In most of the fatal attacks documented in scientific literatures, those which lead to the instant killing of the human prey by the predator, the bears were observed to silently stalk on the victim while desperately ensuring they went unnoticed, then they began approaching with no sign of curiosity or hesitation (even when sprayed at or bangers were shot into the open air), followed by a fast head down rush.

What about well fed polar bears?

An attack from a satiated polar bear (male, female or subadults) is extremely rare and often occur as a result of provocation or disturbance. These can be in the form of forceful physical contiguity, suddenly surprising the bear, attempting to feed the bear, frightening the bear, ran from the bear or wanting to hunt it down [1].

These attacks are less likely to turn out as fatal, lengthy and persistent as a those from a hungry polar bear, but even so, just the mere sight and vocals of an angry bear is godawful, talk-more of its mauling. 

Stay away from my baby

Another form of polar bear attack happens when an mother bear perceives sudden threats to her cubs. She becomes extremely reactive and over protective of them, attacking and mauling whatever comes their way.

A research published on the Wild life society bulletin in 2017 confirmed that nursing polar bears rarely attacked humans with predatory intent. Most attacks from their end came from instinctive defense, when they felt their cubs were bothered or exposed to threat from the approaching human. 

Other types of attacks and attackers

Yearlings, both males and females will also attack humans when they feel hungry, are disturbed or threatened. Polar bears can also attack humans when they perceive threats to their fresh kills.

The only life-cycle form of a polar bear that on their own, pose zero threats to humans are the juveniles, they are super tiny compared to mature bears and are virtually defenseless and vulnerable. While true that cubs cant pose any threat to humans on their own, they are certainly the cause for a good number of polar bear attacks in the polar bear arctics.


Even polar bears kept in zoos are not safe to play with. There are known incidents of polar bears in zoos attacking visitors and in some cases even biting off or a chunk from their arms.

How can you deter a polar bear when you unfortunately find yourself with one?

Polar bears are often more difficult to deter than other bears (due to lack of any intense prior interactions with humans).

Attacks can most effectively be avoided by using pepper spray (which is known to be 100% effective). Firearms or securing safety in enclosed areas such as cars or tents would also work but not even with a 50 percent certainty.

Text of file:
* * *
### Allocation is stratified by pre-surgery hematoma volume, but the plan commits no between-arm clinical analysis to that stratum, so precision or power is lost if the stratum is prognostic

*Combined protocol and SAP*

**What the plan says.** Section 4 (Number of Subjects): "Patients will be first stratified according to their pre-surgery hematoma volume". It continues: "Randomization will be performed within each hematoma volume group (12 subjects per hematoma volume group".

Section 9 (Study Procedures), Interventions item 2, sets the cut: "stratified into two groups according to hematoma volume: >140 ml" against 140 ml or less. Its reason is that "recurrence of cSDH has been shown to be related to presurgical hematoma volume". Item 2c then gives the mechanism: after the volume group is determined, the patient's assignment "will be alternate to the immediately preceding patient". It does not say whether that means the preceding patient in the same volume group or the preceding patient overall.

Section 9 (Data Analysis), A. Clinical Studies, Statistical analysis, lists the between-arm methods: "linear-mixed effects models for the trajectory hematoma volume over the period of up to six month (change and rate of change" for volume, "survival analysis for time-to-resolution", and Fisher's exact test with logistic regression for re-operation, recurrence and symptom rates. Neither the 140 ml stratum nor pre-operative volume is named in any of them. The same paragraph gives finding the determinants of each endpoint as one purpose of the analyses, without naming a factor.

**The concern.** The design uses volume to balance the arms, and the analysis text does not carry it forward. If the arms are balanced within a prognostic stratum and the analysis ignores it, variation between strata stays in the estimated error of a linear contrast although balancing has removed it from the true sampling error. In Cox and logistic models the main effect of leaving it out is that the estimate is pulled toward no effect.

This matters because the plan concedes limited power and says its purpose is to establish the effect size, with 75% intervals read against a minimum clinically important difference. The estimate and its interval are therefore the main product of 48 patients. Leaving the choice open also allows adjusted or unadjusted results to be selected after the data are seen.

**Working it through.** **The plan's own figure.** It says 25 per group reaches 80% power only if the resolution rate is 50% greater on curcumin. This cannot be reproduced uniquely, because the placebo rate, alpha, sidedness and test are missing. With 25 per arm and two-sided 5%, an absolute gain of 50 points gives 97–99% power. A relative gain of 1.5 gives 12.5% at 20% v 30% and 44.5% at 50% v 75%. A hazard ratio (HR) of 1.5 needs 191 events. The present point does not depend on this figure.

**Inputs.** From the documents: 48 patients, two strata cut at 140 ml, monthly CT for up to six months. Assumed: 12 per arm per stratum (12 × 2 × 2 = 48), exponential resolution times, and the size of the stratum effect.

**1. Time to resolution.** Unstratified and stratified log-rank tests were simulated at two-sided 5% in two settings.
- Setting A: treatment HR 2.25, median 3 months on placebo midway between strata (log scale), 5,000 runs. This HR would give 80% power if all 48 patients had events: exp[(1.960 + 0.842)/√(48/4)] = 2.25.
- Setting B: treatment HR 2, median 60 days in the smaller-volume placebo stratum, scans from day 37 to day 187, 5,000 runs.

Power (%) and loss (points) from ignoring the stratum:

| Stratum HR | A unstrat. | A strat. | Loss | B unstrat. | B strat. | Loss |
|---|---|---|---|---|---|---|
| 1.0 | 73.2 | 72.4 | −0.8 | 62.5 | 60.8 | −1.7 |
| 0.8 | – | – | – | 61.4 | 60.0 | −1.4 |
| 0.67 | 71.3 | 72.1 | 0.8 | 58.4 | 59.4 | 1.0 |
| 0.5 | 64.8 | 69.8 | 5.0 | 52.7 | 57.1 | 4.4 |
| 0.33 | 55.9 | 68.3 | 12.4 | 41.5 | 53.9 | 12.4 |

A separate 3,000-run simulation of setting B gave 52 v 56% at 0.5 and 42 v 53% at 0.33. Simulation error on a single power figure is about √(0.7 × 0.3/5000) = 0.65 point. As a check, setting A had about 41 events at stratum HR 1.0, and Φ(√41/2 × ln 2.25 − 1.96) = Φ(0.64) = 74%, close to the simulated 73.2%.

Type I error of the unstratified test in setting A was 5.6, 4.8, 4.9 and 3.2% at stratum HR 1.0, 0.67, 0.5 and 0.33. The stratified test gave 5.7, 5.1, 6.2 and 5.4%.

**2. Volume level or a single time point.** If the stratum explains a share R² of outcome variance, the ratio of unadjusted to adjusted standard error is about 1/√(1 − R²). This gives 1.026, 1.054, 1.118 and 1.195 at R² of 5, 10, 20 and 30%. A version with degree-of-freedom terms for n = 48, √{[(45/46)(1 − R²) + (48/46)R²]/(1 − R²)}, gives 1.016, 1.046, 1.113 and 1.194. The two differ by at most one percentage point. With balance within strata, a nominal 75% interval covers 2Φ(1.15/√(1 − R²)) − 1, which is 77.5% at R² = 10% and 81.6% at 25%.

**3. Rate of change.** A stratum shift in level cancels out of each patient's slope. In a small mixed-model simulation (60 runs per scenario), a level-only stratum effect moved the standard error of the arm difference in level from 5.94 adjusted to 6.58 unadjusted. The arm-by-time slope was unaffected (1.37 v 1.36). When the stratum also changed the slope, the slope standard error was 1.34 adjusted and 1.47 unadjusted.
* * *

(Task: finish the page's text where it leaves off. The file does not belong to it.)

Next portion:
Non-lethal deterrents like flares and bear bangers or hoodwink strategies to make oneself appear bigger and larger are usually not as effective as they are on other Northern bears.

Walking in groups is also not an effective strategy to prevent polar bear attacks since they are used to invading and attacking seals and walruses in their huge numbered groups.

Aftermath of a polar bear mauling and attack

Polar bears are extraordinarily powerful, capable of crushing the huge skulls of seals with one simple bite. The result of human polar bear attacks is almost always fatal.

If the victim doesn’t perish (and is immediately devoured) instantly from the attack, they are often left with large lacerations, fractures, deep wounds and infections that are physically detrimental (as a result of the infectious mouth and teeth of the polar bear).

Severe attacks may require plastic surgeries and facial transplant which may take upto several years to completely heal.

Polar bear vs Polar bear

Despite their vicious nature and aggression towards humans and their prey, polar bears are not territorial. They constantly choose to avoid fighting with one another (because they easily overheat) and are sometimes even observed sharing the same kill with one another.

When the interested individual sights and picks up interest on the fresh kill of another bear, the bear simply runs over and smells the nose of the other — communicating its humble interest and seeking permission perhaps. If the owner of the prey killed agrees, the two share the kill if not, the approaches is chases away from the food.

The only period when polar bears are observed engaging in serious fights is when something extremely valuable to then is at stake, for example, when males are are defending their mates from other interested parties, or when females defend their cubs from cannibalistic males.

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Cite this Article (APA Format)

Bunu. M. (2020, April 21). Are polar bears dangerous?. Retrieved from